Sunday, August 26, 2007

Medicare won’t pay for mistakes?

This has been covered heavily in the blogs recently. I’ve been mulling over whether to weigh in these last few days, and up to now things have been too hectic for me to give this topic sufficient time and depth.

Despite the simplistic media spin this isn’t a simple matter of whether Medicare will “pay for mistakes”. It’s not as if Medicare even pays for the all the appropriate hospital care patients actually get. Medicare hasn’t done that since the advent of DRGs in 1983. That’s not a joke or an abstraction; it’s true in the real world, as evidenced by the fact that hospitals lose money on Medicare inpatients.

For a glimpse of what’s really going on check out the primary sources. Here’s the full text of the regs from the Centers for Medicare and Medicaid Services (CMS). (Warning: large pdf with over 2000 pages containing difficult to decipher alphabet soup and jargon along with innumerable rules inventing an untold number of crimes. Those who want “Medicare for all” take note).

Since Medicare doesn’t even pay for all necessary and appropriate hospital care what is meant by “not paying for mistakes”? As the CMS press release explains, the new rules actually constitute a complete revamp of DRGs including, among many other changes, a list of newly designated hospital complications which can no longer be coded to enhance the DRG payment. Thus hospitals can no longer recoup losses sustained as a result of certain complications which occur during hospitalization.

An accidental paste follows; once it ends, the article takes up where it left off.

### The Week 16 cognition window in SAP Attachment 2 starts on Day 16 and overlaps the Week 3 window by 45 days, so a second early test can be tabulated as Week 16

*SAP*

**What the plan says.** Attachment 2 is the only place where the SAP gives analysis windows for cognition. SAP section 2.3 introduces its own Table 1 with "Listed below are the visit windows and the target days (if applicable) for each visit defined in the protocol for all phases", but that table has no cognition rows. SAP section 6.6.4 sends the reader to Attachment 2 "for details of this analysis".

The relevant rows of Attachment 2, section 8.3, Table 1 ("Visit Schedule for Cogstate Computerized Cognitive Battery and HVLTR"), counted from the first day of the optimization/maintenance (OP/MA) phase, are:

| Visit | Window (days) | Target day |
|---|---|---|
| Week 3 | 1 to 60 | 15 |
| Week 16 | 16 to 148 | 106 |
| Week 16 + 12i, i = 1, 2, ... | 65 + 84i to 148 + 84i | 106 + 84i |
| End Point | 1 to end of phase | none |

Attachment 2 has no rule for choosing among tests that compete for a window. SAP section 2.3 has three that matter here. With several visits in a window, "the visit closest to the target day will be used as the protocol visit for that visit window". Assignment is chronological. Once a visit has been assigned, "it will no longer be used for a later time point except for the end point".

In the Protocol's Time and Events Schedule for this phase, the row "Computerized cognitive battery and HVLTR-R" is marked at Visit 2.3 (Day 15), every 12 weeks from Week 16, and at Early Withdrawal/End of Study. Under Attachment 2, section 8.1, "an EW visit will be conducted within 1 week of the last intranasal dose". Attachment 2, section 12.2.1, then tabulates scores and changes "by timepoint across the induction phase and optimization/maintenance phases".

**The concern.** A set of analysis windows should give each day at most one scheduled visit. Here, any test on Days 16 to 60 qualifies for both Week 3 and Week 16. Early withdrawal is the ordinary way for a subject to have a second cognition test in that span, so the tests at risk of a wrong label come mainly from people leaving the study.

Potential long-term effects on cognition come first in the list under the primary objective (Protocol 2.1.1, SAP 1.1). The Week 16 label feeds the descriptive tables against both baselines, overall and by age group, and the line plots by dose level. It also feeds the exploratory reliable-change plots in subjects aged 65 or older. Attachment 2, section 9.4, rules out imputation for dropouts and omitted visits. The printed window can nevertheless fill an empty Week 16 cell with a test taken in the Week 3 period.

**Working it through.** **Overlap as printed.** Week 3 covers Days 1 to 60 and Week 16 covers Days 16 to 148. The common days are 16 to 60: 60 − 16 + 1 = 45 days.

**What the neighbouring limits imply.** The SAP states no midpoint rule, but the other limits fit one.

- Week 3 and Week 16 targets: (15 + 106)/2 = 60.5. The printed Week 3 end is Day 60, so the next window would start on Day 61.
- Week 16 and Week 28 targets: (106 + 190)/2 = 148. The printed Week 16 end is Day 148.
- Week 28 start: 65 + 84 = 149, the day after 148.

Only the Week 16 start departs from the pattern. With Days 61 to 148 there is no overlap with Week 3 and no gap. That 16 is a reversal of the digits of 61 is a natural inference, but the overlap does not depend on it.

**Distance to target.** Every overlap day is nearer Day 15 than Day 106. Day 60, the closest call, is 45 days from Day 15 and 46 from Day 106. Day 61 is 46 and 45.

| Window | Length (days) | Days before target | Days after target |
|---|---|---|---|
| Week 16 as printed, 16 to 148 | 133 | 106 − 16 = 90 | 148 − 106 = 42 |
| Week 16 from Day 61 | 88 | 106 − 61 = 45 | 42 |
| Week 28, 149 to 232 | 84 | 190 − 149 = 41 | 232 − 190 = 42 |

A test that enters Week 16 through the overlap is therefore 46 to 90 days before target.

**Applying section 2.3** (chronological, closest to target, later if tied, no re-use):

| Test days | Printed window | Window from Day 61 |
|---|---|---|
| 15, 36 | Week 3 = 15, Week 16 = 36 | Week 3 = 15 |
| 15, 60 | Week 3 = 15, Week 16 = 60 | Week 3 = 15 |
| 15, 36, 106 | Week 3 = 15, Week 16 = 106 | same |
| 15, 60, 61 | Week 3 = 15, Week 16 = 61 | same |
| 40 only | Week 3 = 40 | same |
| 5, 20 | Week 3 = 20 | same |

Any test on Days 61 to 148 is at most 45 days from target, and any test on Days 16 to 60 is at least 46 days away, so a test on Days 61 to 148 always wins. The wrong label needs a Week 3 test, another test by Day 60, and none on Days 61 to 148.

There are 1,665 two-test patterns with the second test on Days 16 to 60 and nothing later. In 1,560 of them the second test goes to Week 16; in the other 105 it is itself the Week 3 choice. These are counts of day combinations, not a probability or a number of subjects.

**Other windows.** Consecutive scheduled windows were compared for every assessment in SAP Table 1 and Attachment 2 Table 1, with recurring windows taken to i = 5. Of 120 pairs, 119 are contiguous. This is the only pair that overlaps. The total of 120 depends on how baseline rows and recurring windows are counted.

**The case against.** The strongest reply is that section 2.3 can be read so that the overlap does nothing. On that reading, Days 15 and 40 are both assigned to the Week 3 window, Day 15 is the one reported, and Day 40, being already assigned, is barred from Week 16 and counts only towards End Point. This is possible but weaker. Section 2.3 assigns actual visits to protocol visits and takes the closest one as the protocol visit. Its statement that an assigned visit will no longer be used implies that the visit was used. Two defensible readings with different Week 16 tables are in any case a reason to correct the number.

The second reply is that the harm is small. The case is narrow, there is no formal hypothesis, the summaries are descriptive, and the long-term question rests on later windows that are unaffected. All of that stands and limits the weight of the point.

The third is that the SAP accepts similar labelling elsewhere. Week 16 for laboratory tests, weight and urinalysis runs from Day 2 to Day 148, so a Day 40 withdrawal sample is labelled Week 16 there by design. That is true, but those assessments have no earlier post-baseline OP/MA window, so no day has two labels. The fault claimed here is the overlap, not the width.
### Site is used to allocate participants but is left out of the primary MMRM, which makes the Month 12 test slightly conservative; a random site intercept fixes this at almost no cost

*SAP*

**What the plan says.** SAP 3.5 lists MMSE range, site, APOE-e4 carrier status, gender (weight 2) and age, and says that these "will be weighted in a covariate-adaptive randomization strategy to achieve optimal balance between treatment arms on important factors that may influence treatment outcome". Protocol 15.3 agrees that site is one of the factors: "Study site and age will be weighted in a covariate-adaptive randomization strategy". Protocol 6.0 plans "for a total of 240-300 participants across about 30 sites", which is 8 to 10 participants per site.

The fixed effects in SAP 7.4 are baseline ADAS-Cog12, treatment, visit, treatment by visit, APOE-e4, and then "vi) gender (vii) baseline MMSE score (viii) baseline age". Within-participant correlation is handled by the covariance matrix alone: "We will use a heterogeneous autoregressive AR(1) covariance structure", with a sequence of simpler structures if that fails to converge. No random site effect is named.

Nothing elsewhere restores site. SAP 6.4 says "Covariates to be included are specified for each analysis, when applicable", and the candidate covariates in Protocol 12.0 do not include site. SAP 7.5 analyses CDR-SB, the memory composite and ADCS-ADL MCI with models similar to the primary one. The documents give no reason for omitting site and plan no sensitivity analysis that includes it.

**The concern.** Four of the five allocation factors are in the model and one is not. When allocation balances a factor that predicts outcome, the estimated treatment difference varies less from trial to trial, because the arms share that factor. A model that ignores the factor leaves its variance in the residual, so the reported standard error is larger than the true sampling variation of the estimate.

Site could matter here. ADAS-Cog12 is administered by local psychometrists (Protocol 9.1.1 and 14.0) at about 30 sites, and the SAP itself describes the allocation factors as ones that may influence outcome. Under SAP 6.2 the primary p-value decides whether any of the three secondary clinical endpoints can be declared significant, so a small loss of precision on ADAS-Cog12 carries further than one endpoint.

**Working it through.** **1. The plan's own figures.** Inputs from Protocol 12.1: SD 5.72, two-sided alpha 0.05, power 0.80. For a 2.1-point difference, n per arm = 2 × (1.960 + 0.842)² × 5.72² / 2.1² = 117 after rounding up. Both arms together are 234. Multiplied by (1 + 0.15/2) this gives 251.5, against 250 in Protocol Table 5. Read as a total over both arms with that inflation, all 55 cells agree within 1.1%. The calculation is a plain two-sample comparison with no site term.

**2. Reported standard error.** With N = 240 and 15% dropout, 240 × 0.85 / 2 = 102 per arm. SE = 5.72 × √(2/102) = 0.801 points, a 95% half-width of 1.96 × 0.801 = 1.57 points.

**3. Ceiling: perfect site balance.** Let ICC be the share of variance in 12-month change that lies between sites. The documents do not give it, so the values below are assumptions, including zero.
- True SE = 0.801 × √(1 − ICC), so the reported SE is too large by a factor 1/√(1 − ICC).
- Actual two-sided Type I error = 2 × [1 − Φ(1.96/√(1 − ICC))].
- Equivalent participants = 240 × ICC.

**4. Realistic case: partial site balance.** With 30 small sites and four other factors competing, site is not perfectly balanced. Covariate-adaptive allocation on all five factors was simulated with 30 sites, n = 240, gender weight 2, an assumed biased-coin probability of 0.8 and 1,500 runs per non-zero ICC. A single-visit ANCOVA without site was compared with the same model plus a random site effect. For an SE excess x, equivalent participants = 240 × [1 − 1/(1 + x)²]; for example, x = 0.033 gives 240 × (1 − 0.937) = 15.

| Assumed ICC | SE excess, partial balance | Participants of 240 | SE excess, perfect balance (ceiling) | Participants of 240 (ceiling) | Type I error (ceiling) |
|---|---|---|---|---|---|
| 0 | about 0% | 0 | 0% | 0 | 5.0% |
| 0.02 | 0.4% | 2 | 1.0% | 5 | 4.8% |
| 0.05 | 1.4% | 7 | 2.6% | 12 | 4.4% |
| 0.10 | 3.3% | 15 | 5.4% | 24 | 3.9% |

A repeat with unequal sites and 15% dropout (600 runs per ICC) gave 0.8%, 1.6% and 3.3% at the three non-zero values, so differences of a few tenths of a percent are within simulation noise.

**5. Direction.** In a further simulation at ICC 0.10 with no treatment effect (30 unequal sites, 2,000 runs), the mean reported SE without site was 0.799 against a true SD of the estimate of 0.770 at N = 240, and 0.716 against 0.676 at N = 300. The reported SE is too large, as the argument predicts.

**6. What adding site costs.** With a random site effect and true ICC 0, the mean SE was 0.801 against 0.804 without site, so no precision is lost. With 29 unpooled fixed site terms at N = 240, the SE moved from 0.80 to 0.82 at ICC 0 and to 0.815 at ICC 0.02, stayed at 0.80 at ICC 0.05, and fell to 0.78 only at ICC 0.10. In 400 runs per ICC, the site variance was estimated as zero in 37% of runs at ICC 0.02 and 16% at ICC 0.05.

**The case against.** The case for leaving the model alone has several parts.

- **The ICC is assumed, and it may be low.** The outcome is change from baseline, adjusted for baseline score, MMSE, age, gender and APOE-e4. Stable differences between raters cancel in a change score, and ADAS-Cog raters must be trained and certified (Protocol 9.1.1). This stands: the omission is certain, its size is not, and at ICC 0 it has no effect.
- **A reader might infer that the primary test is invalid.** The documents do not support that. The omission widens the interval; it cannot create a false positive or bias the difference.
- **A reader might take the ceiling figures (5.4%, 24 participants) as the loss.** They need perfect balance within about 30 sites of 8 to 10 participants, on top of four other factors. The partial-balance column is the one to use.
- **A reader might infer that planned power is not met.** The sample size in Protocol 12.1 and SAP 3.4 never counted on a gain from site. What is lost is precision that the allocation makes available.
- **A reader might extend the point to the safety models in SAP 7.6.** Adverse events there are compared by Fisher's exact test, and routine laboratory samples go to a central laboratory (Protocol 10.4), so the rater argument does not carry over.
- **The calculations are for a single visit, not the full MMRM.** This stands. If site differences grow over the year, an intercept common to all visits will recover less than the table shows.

CMS promotes the new measure as a quality incentive and a means to more “accurate” reimbursement. It’s been widely applauded in the popular media. It is simplistically argued that Medicare should stop rewarding hospitals for preventable complications. That argument doesn’t stand up to close examination. The new policy is unfair on more than one level. First of all, DRG payments under Medicare’s Inpatient Prospective Payment System (IPPS) have never rewarded hospitals for appropriate or even perfect care, let alone for mistakes. The IPPS is an under funded mandate for hospital care of the sickest and most complex patients. Like a hidden provider tax it has penalized rather than rewarded hospitals for years. With its new policy CMS is merely stiffening the penalty.